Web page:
Research Article: Factors affecting the psychosocial well-being of orphan and separated children in five low- and middle-income countries: Which is more important, quality of care or care setting?

Date Published: June 13, 2019

Publisher: Public Library of Science

Author(s): Hy V. Huynh, Susan P. Limber, Christine L. Gray, Martie P. Thompson, Augustine I. Wasonga, Vanroth Vann, Dafrosa Itemba, Misganaw Eticha, Ira Madan, Kathryn Whetten, Kannan Navaneetham.


As millions of children continue to live without parental care in under-resourced societies in low- and middle-income countries (LMICs), it is important for policymakers and practitioners to understand the specific characteristics within different care settings and the extent to which they are associated with outcomes of orphan and separated children (OSC). This study was designed to (1) examine if the psychosocial well-being of OSC in under-resourced societies in LMICs is more dependent on the availability of certain components of quality of care rather than the care setting itself (i.e. the residential care-based or community family-based setting), and (2) identify the relative significance of certain components of quality of care that are associated with a child’s psychosocial well-being across different OSC care settings. This study drew from 36-month follow-up data from the Positive Outcomes for Orphans (POFO) Study and used a sample population of 2,013 (923 institution- and 1,090 community-based) OSC among six diverse study sites across five LMICs: Cambodia, India (Hyderabad and Nagaland), Kenya, Tanzania, and Ethiopia. Analyses showed that all four components of quality of care significantly predicted child psychosocial well-being. Child psychosocial well-being across “high” and “low” levels of quality of care showed negligible differences between residential- and community-based care settings, suggesting the important factor in child well-being is quality of care rather than setting of care. Practical and policy implications and future research are discussed.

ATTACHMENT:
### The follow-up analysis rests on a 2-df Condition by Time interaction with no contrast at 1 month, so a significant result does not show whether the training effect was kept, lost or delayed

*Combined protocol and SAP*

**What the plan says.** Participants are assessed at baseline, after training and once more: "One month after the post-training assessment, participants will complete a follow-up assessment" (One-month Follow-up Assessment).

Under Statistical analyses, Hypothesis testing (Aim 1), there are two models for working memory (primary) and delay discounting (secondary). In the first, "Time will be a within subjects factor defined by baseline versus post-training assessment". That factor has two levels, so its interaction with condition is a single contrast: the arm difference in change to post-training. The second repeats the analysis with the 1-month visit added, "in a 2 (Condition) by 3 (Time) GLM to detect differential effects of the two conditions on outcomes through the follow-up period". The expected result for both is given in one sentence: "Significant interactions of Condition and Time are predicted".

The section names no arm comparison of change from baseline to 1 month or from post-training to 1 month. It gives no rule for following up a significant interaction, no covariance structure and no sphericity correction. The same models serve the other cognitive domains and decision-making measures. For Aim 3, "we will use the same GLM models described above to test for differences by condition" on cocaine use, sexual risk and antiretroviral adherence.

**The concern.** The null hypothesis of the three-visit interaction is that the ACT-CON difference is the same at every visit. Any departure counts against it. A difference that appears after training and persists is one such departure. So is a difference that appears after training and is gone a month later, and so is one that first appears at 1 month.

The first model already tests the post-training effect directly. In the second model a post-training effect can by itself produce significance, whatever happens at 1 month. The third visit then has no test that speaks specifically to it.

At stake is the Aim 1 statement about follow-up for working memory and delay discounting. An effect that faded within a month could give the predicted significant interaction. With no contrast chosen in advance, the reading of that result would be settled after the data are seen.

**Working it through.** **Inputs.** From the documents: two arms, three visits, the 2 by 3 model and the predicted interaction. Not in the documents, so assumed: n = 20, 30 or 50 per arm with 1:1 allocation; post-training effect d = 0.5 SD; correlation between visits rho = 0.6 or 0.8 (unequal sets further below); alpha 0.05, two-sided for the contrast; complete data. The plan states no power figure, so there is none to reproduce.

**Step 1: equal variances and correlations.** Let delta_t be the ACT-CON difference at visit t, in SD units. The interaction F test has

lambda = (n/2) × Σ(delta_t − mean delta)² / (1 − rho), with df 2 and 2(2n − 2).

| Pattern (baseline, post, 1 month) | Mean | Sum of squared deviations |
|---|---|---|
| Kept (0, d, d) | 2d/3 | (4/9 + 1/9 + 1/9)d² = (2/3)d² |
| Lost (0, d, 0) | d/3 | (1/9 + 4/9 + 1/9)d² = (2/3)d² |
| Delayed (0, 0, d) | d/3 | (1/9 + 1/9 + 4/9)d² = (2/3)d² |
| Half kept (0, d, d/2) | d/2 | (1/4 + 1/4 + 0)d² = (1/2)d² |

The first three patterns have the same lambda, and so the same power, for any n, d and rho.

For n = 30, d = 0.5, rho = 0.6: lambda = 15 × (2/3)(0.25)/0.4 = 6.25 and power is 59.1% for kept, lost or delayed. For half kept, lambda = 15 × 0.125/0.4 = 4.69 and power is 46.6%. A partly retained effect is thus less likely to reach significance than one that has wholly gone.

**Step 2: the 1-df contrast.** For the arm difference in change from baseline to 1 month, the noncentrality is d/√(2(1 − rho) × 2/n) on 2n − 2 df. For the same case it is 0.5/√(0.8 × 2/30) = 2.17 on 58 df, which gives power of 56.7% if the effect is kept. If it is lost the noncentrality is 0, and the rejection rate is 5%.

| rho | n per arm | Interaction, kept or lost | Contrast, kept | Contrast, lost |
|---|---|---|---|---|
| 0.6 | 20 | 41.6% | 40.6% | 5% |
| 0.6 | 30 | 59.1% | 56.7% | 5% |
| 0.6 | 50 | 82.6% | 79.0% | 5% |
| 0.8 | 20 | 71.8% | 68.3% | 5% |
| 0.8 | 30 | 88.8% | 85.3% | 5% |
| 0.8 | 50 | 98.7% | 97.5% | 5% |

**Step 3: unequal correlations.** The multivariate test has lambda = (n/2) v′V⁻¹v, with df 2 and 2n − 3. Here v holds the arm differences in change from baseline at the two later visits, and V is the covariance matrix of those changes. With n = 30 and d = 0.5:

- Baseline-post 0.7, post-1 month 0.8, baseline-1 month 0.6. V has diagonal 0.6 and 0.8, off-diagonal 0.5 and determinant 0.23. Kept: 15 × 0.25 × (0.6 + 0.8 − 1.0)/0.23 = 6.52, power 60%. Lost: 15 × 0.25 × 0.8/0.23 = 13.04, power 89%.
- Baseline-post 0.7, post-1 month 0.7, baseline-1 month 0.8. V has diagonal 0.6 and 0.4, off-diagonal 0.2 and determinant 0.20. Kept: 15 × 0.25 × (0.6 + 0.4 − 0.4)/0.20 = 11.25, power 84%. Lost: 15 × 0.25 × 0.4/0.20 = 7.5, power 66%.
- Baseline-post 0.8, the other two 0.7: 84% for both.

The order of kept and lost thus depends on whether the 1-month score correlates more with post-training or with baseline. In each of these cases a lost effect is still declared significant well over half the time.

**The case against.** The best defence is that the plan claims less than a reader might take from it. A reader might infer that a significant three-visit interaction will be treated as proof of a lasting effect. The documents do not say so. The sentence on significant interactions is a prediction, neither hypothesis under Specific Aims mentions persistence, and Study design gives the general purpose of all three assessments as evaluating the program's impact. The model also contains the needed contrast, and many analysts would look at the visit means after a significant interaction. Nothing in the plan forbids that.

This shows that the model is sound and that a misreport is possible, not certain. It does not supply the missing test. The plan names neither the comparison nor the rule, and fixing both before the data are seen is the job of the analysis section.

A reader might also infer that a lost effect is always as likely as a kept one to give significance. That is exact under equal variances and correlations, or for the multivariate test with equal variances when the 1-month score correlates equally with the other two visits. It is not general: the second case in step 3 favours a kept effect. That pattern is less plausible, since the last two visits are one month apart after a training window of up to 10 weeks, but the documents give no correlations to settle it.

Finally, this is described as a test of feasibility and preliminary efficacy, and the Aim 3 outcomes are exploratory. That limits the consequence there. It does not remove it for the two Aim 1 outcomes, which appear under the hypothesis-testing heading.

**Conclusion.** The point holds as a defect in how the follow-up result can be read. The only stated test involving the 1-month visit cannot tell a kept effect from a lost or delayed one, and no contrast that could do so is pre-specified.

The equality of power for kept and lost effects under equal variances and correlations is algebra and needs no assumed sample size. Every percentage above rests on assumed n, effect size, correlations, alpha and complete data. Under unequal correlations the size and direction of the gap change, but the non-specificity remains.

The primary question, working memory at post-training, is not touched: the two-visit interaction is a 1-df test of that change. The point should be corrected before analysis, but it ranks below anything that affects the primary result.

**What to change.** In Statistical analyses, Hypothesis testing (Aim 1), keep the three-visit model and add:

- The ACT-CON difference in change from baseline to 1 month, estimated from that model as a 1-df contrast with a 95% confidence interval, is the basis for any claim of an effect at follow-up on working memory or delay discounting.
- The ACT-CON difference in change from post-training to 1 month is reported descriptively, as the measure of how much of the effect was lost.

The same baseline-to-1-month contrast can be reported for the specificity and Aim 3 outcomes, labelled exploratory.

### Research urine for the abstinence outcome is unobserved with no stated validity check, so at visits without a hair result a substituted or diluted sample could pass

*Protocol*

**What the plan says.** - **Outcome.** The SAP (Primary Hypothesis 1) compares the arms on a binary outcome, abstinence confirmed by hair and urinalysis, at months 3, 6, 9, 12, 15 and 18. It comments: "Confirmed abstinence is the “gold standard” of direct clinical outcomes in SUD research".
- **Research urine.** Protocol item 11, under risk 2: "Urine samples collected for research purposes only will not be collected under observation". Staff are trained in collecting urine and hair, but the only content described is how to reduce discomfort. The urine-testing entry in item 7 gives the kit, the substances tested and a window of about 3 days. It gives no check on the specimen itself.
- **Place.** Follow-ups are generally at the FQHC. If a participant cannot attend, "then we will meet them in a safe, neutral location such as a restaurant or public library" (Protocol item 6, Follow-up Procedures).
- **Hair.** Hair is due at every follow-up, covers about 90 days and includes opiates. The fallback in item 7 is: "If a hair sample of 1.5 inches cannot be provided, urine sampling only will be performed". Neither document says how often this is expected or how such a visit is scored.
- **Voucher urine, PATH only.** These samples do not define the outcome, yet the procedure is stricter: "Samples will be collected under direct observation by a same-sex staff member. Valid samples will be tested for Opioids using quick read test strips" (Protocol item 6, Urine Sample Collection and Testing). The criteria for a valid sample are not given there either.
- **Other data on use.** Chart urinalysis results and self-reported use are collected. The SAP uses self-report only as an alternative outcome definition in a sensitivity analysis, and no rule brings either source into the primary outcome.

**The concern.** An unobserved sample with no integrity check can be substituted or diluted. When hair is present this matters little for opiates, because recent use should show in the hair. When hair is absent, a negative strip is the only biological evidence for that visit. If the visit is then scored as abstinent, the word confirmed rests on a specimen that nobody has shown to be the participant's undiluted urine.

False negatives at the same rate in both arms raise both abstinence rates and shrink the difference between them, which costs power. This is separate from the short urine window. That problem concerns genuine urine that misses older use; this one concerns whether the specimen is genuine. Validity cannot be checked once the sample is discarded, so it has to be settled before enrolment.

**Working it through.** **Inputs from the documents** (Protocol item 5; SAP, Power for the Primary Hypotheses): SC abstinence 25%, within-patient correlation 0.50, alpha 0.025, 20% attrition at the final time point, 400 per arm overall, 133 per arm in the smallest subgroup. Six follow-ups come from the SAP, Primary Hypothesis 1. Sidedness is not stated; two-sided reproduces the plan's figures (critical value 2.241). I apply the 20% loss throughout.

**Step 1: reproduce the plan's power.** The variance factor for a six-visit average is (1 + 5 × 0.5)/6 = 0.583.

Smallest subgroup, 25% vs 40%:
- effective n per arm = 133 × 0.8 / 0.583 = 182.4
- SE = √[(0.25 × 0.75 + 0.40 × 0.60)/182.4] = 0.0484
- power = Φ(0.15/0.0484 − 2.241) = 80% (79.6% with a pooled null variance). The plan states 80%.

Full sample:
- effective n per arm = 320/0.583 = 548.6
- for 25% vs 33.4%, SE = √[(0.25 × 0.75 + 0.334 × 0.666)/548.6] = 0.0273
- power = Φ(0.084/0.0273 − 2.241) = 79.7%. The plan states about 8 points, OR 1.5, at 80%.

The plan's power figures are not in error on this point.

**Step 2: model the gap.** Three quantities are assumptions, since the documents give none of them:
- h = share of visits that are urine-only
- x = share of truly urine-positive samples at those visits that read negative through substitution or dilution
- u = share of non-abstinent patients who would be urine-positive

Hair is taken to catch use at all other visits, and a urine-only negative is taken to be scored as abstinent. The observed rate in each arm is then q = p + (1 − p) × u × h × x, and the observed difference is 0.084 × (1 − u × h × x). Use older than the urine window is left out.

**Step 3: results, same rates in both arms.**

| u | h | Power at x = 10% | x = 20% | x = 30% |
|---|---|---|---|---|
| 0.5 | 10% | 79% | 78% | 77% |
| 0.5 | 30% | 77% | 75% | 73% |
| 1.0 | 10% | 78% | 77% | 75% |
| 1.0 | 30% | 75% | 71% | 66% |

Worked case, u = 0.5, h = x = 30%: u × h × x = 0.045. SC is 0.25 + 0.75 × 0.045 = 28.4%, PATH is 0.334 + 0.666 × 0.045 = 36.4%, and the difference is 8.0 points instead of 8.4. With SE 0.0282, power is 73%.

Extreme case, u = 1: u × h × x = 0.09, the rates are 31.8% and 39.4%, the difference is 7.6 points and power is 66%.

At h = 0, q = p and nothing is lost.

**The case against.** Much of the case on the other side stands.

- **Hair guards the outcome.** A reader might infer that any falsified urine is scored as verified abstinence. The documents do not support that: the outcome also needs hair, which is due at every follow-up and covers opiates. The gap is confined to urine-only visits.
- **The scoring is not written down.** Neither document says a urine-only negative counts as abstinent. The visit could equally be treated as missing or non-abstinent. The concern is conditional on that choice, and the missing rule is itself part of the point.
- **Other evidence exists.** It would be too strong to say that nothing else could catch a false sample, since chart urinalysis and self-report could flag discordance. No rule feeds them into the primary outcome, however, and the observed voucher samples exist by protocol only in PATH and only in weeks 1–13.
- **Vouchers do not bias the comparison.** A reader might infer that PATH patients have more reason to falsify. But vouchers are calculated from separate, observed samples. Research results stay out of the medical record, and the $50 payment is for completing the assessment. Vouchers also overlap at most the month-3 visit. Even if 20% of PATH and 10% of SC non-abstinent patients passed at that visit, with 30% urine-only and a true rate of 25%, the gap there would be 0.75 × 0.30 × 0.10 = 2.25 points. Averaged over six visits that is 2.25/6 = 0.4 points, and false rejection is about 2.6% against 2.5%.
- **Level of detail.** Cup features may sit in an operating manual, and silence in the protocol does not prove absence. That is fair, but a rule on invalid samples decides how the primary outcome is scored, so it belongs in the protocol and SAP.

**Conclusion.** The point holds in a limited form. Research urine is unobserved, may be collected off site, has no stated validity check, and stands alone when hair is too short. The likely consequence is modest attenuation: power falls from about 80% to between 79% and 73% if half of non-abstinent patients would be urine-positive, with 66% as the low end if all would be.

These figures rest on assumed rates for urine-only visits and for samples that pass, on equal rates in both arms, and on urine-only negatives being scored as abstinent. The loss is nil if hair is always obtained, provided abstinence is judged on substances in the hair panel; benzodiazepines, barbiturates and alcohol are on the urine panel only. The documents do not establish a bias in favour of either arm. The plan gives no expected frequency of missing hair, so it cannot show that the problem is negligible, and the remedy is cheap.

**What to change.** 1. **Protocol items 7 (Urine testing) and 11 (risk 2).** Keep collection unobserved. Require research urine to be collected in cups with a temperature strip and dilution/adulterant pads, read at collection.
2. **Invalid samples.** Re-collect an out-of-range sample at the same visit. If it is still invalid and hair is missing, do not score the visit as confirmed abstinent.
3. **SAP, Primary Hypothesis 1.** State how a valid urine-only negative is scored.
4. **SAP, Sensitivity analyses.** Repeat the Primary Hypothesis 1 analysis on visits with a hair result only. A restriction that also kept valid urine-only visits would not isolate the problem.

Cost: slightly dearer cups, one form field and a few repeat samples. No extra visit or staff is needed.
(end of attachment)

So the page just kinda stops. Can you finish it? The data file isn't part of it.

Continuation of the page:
Partial Text

Global, national, and local leaders are struggling to find care solutions for the estimated 140,000,000 children worldwide who have lost one or both parents and millions more who have been separated from both parents (hereafter defined as orphan and separated children [OSC]).[1] High mortality among young adults from conditions such as malaria, tuberculosis, HIV/AIDS, pregnancy complications, accidents and natural disasters are responsible for the increasing number of orphans in low- and middle-income countries (LMICs).[2] Millions of non-orphaned children are separated from their biological parents either permanently or semi-permanently and are in need of supportive living environments. This separation often occurs because biological parents are: (a) unable to provide food, shelter, and safety; (b) forced to leave their children to seek employment elsewhere; or (c) physically or mentally unable to care for their children.[2]

Table 1 describes the demographic characteristics of the 2,013 orphan and separated children (923 residential care-based and 1,090 community-based) included in the 36-month follow-up of the POFO study (Table 1). The mean age of the sample was 9.19 years old and there was a higher proportion of males (n = 1120, 55.6%) than females (n = 893, 44.4%). Of the four categories of orphans, the greatest number of children were paternal orphans (n = 920, 45.7%), followed by double orphans (n = 549, 27.3%), separated or abandoned children with no dead parent (n = 288, 14.3%), and finally, maternal orphans (n = 256, 12.7%). Table 1 also displays the sample sizes and means for key demographic factors across OSC care settings.

Findings from this study underscore the role of key components of quality care on child psychosocial well-being. Importantly, child psychosocial well-being did not vary by residential vs. family-based care within levels of high- and low-quality care. This study supported the hypothesis that, specifically in under-resourced societies in LMICs, psychosocial well-being for OSC may heavily depend on the quality of care provided within a setting rather than the care setting itself. Findings suggested that higher levels of all four components of quality of care (food security, quality of shelter, quality of caregiving, and access to health care services) significantly predicted more positive psychosocial well-being. Compared to the 0% variance explained by care setting in this current model, food security explained 13.4% of the variance in psychosocial well-being, while quality of shelter explained 10%, quality of caregiving explained 8.9%, and access to health care services explained 7.3%. Moreover, mean SDQ total difficulties scores across “high” and “low” levels of quality of care showed differences between care settings to be minimal, and are therefore considered null results.




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